Home Pastors Articles for Pastors How to Design Successful Goals for Your Worship Ministry

How to Design Successful Goals for Your Worship Ministry

worship ministry

I grew up in a house that was 100 years old. My family was always proud of that fact.

It was a three-story brick farmhouse in the Ohio countryside. Cast iron radiators populated every room. Thick wooden frames anchored every doorway. The builders of this home designed it for success. To stand strong. To accomplish its purpose.

Our goals can also be designed for successes. Designed to stand strong beneath the weight of distraction and fatigue.

Unfortunately, most of our goals are designed more like the forts I used to build in the woods. They were fun to make but didn’t last long.

Are Your Worship Ministry Goals Designed For Success?

  • Write a worship song

  • Train a volunteer worship leader

  • Listen to more music

  • Read the Bible

  • Recruit more volunteers onto the team

  • Introduce more songs to my church

  • Have more compassion for my church family

  • Be more connected with my volunteer team

  • Record a worship album

At first glance, these seem like great goals. A closer look reveals the inevitable – they’ll crumble at the first gust of wind.

Successful Goals Are Specific

If you’re going to hit your target you have to know what you’re aiming for. Ambiguous goals get you nowhere. Specific goals have a good chance of success. Compare these ambiguous goals vs. specific goals.

  • Start writing songs vs. Write three congregational worship songs

  • Train a volunteer worship leader vs. Train Amy to lead worship for a Sunday night service

  • Listen to more music vs. Listen to 1 new worship album each month

Successful Goals Are Measurable

Part of the fun of reaching a goal is seeing your progress along the way. A successful goal is a measurable goal.

  • Recruit more volunteers vs. Recruit three new volunteers

  • Introduce more worship songs vs. Introduce 6 new worship songs

  • Become a better guitar player vs. Improvise confidently in the keys of G, D, and E

Successful Goals Are Actionable

This simple change may be the difference between life or death for your goal. Begin each goal with a strong verb.

  • Have more compassion for my church family vs. Speak with two church members after every service

  • Be more connected with my volunteer team vs. Call each volunteer once a month

To “have” more compassion or “be” more connected is a state of being – not an action.

Successful Goals Are Risky

When there’s a challenge we rise to it. Without a challenge, we coast.

Goal setting guru Michael Hyatt says goals are either in our comfort zone, discomfort zone or the delusion zone. I like that. We don’t have any motivation to accomplish comfortable goals. We are defeated by delusional goals. Get into the “Discomfort Zone”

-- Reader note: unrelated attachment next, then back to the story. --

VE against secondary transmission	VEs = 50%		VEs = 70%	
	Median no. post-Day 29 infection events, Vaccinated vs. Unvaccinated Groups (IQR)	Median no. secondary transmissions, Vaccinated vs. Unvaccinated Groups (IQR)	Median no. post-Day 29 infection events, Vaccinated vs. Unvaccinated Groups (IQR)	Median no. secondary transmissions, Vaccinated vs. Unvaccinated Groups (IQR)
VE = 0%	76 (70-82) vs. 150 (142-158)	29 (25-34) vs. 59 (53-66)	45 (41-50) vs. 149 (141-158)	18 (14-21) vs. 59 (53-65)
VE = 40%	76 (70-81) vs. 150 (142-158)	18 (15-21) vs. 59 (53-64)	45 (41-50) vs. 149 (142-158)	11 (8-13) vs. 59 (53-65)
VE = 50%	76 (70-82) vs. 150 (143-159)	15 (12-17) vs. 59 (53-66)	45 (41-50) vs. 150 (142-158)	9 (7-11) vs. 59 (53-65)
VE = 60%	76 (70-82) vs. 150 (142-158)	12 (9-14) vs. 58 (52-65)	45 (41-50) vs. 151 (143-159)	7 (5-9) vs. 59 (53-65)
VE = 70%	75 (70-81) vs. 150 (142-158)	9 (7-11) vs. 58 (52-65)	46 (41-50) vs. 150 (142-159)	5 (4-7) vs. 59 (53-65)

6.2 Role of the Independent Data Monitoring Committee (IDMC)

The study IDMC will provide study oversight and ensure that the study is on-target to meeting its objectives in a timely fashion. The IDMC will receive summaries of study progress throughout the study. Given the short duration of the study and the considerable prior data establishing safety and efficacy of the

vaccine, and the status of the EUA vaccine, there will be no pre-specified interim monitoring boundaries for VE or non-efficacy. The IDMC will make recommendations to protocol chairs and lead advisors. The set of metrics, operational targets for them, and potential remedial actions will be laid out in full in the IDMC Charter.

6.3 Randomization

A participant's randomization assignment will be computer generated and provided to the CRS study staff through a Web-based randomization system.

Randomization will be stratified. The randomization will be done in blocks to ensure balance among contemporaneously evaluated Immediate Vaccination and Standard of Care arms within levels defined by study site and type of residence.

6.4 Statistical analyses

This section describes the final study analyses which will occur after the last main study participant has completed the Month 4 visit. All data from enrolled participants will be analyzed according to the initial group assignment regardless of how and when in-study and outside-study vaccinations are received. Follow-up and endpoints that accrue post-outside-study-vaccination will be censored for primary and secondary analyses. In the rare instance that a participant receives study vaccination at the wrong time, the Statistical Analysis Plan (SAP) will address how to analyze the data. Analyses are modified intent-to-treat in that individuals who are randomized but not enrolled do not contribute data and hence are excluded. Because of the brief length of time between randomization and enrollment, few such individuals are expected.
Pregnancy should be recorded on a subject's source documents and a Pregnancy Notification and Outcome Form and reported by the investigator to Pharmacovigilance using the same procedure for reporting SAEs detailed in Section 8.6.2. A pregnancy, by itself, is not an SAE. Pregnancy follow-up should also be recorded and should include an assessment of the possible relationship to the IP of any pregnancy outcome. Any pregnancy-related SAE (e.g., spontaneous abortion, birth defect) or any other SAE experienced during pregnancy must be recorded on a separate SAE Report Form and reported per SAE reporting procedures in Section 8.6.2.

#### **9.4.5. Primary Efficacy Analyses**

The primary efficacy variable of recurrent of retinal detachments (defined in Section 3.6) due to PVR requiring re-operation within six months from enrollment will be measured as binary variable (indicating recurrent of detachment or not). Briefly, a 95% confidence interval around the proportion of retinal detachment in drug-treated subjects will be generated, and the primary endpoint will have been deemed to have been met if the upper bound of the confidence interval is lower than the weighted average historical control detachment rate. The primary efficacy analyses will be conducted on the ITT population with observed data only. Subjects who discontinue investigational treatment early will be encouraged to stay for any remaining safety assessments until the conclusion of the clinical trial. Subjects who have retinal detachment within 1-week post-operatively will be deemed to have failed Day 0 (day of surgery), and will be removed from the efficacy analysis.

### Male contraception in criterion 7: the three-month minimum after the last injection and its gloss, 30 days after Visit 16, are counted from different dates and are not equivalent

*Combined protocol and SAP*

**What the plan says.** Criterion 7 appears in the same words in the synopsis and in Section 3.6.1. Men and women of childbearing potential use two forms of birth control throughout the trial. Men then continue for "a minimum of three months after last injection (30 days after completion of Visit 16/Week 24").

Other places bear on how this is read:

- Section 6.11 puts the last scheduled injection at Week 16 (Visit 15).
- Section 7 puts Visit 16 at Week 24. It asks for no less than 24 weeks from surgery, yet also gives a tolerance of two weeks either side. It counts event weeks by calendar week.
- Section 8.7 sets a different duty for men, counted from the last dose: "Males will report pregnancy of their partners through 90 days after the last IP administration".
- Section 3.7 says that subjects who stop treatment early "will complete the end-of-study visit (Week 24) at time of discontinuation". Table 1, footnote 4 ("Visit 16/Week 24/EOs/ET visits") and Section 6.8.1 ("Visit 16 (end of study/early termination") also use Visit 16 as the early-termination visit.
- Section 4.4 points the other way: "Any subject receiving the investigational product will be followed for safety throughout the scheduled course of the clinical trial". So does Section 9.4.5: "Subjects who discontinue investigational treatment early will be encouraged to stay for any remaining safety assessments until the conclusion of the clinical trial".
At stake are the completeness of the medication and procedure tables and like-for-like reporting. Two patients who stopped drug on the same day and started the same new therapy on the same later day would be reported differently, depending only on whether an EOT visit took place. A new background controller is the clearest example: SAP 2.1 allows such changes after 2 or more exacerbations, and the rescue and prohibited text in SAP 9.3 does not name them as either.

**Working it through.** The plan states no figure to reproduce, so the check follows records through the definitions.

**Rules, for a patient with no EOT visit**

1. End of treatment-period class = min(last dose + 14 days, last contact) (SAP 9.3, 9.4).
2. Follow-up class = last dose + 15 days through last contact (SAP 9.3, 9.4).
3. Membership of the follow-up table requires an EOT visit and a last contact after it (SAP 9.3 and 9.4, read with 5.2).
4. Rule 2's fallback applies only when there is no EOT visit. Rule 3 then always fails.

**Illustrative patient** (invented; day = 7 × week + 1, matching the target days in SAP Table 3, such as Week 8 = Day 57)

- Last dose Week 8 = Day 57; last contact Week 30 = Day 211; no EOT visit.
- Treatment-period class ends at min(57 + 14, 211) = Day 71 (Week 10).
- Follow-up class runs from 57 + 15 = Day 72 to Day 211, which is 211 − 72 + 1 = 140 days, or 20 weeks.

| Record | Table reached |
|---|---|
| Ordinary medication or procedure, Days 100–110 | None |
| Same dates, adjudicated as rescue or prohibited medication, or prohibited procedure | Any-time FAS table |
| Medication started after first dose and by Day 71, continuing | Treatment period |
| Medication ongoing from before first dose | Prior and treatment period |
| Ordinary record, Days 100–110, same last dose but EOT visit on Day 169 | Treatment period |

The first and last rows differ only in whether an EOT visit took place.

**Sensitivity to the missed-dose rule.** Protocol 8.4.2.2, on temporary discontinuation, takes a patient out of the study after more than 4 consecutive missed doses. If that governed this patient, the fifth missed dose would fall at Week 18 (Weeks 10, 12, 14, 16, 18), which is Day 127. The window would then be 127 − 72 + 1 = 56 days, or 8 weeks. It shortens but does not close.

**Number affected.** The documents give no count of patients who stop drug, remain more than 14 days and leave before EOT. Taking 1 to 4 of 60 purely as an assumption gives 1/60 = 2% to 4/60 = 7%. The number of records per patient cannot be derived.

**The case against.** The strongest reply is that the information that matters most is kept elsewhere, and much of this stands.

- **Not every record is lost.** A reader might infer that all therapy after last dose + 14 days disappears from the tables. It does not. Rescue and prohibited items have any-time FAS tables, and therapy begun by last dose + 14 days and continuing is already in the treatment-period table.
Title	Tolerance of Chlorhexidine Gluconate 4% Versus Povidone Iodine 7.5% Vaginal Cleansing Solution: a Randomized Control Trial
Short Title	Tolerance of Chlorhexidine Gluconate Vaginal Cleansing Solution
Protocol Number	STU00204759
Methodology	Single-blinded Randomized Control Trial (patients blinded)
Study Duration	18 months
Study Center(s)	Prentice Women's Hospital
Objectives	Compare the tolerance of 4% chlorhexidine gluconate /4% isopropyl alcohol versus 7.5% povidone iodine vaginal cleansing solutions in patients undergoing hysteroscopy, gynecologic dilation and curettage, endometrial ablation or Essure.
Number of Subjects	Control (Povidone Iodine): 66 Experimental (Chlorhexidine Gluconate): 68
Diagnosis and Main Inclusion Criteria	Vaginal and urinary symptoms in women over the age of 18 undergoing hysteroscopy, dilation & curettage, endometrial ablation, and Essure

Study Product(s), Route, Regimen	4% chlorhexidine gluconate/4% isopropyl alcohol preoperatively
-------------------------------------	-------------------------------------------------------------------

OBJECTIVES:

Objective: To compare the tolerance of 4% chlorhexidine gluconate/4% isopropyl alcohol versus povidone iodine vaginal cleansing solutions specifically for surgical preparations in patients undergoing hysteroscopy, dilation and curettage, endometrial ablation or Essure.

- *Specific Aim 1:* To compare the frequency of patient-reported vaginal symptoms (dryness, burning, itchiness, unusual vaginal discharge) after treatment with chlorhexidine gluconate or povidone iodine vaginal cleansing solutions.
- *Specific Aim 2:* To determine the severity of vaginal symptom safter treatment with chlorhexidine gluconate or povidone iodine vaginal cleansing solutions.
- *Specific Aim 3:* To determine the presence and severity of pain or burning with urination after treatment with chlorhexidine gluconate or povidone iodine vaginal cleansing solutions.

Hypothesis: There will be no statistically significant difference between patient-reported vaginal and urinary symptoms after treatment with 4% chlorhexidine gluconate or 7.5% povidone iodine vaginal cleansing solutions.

• Recruit 1 new volunteer vs. Recruit 4 new volunteers this year (comfort to discomfort)

  • Host one worship team gathering vs. Host a team gathering each quarter (comfort to discomfort)

  • Record a full-length studio album vs. Record a live EP (delusion to discomfort)

  • Start a School of Worship vs. Train up 3 worship leader (delusion to discomfort)

We’re all at different places in our personal development and ministry experience. Only you know if you should bump it up from your comfort zone or reign it in from the delusion zone.

Successful Goals Are Time-Keyed

A time-key can be a deadline, the frequency you repeat something or a time trigger for when to begin.

  • Introduce 3 new songs vs. Introduce 3 new songs by the end of June. (deadline)

  • Train a new worship Leader vs. Train Caleb to lead worship for Sunday, September 15th. (deadline)

  • Read more books vs. Read one book a month (Frequency)

  • Introduce more songs vs. Introduce one new song every six weeks (Frequency)

  • Pray more with my team vs. Pray for 10 minutes before each service (time trigger)

  • Communicate with my team more vs. Email my team every Monday morning (time trigger)

Put It All Together

“Get better about reading the Bible”. This goal is designed to fail. Let’s set it up for success.

Read the Bible – Action

Read through the whole New Testament – Specific

Read two chapters of the New Testament in each sitting – Measurable

Read Two Chapters of the New Testament 5 days a week – Time Keyed

Read Two Chapters of the New Testament at 6:00am 5 Days a week – Risky

Successful Goals are:






Successful Goals are SMART. Put this time tested acronym to work for you. I own much of this insight to Michael Hyatt’s book Your Best Year Ever. A great book to kick-start your year.

Get Started

If you’re not sure where to start, don’t worry.  Let’s keep it simple.  Start with just three goals.

1 for your worship ministry

1 for your personal / spiritual growth & development

1 for your home / family

Download my custom Successful Goals Worksheet to get started.

Don’t handicap your worship ministry with weak goals.  Progress and momentum are closer than you think.

This article originally appeared here.

Previous articleMom, Can I Have Tik Tok?
Next articleChristopher Yuan: Jesus, Not Marriage, Is the Solution for Immaturity
Brenton Collyer is a Worship Pastor and Creative Director from Monterey California. He writes regularly on worship and leadership at brentoncollyer.com. Follow him on Twitter.